Don’t Settle for Mediocrity

Aug 04, 1997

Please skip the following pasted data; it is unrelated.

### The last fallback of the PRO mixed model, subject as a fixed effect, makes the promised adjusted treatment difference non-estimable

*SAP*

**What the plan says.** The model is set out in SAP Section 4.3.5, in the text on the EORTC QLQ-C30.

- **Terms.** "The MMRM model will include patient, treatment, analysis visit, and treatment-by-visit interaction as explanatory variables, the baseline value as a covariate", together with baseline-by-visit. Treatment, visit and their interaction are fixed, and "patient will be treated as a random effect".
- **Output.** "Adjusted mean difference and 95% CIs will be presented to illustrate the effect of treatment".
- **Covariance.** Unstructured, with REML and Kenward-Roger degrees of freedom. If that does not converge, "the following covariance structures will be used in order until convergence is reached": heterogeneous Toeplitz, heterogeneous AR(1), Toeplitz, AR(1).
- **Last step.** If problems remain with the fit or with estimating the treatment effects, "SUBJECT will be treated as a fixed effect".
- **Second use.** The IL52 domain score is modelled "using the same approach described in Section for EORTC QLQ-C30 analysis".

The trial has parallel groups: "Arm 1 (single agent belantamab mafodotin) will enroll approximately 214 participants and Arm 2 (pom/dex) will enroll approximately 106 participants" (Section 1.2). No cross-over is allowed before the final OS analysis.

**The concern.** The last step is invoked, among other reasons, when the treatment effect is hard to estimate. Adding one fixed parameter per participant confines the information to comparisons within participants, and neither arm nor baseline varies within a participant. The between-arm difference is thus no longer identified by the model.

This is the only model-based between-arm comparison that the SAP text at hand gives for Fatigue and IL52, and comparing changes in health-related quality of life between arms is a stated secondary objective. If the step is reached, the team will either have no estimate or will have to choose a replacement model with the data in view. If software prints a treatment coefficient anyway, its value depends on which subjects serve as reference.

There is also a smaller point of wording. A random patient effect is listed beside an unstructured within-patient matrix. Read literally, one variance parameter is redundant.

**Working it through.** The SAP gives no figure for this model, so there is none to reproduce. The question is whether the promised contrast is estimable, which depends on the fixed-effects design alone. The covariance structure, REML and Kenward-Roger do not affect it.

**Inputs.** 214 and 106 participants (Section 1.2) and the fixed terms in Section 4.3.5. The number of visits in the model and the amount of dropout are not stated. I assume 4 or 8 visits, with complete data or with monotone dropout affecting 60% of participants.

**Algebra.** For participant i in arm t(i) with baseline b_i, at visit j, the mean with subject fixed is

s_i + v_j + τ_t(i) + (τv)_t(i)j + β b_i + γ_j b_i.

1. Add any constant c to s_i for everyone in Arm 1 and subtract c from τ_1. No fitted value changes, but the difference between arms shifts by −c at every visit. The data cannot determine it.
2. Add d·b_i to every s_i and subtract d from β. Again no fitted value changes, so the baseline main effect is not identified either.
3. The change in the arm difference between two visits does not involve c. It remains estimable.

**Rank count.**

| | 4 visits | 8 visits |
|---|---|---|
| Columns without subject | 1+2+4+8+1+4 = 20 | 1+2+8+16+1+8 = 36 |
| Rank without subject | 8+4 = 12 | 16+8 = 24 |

Most of us heard it from our parents at some point in our childhood: “You can grow up to be anything you want, but be the best at it you can be.” It’s a good message. With that kind of positive programming, you would think people would grow up to be highly motivated, highly successful, excellence-pursuers who’ll stop at nothing in their ever-vigilant quest for perfection. But the fact is, there are lots of people working in A/E/P and environmental consulting firms who have forgotten this message and settled into lives of mediocrity. In short, they’re what I call “duds.” What can we, as owners and managers of firms that require our people to give 110% effort every day, do about this mediocrity problem? Here’s what: Let the word out that doing a yeoman’s job isn’t good enough. I’ve heard this in A/E/P and environmental firms for so long now: “We aren’t looking for the next president. All I want is a decent electrical engineer (or CADD operator, or bookkeeper, etc.).” This thinking almost makes me want to reach out and slap someone! Let me tell you, unless you plan on winding down your company, everyone will need to assume more responsibility, to move up at some point down the road. You cannot clog up the lower levels with duds and think your company will advance as an organization. Stop hiring people in a crisis and settling for the best you can find right then (a dud). “Duds” are people who just don’t care much about anything. They have no pride, no ego, and have resigned themselves to the fact that they won’t accomplish anything or get anywhere. They may be real nice people— I just don’t want them working in my company. They are cancerous, and their “dud” attitude will spread to others who are easily influenced by their peers. It’s usually not hard to spot a dud. They have a look that says “I’m a loser and I’m O.K. with that.” They might not be able to look at you when they speak. Their cars and clothes would be embarrassing to most. They make errors in their resumes and cover letters. Their grades were rather poor. They may live in the trashy part of town. They don’t do anything exciting or interesting in their free time. But the truth is, even though firms may know better than to hire one of these people, they may not have anyone who looks better to them. They don’t have any better choices because they don’t plan for their needs, don’t spend any time or money on recruiting, and wait too late so the need becomes dire. They know that promises to clients won’t be kept unless somebody starts to work on their project now! Make sure your leaders are positive role models. Do you have principals clogging up the ranks and setting a lousy example for work ethic, quality, client service, neatness, or attitude? If so, do something about it. Because your lower-level people are going to look at your principals to see what they do, and that will set the standard for your firm. And don’t rationalize that everyone knows So-and-So can get away with that because he/she has been with the firm a thousand years, not because you think So-and-So is a stellar performer. That doesn’t excuse you from doing your job as the boss to confront So-and-So with whatever it is they are doing wrong. But the truth is, too many So-and-Sos have been allowed to get away with being mediocre for so long that to confront them now would probably fail. So maybe they need to move on? Make sure you are a positive role model for your leaders. If you are slovenly, lazy, don’t care about the clients, have low goals and expectations, then your second tier will probably be just like you. If, on the other hand, you show that you care every day, work hard, strive to do everything you do better every time you do it, you’ll probably have managers who are just like you. Keep setting higher and higher goals for your organization and your people. Having high goals and really showing that you’re serious about them may be the best possible antidote to the mediocrity disease. I’ve found that these high goals will scare off those who are mediocre. They become intimidated. They get stressed. They have all kinds of anxiety. Then they tend to seek other employment. High achievers, on the other hand, like working in a company that thinks it’s going somewhere, for leaders who seem committed to stay the course. One other thing— having high goals and then continuously monitoring the performance of individuals, work groups, and the firm overall is also critical to letting people know that you’re serious about those goals. Duds won’t like this kind of accountability and evidence of what they’re supposed to be accomplishing. To summarize, mediocrity is a bad thing. A few bad apples can spoil the barrel. You have to have high expectations, hire the right people, pay special attention to who is in the management jobs, set a good example yourself, and keep pushing up the bar. Do what’s likely to attract the high achievers, and set everything up in your firm so that duds won’t want to join you or stay if they’re already there. Originally published 8/04/1997

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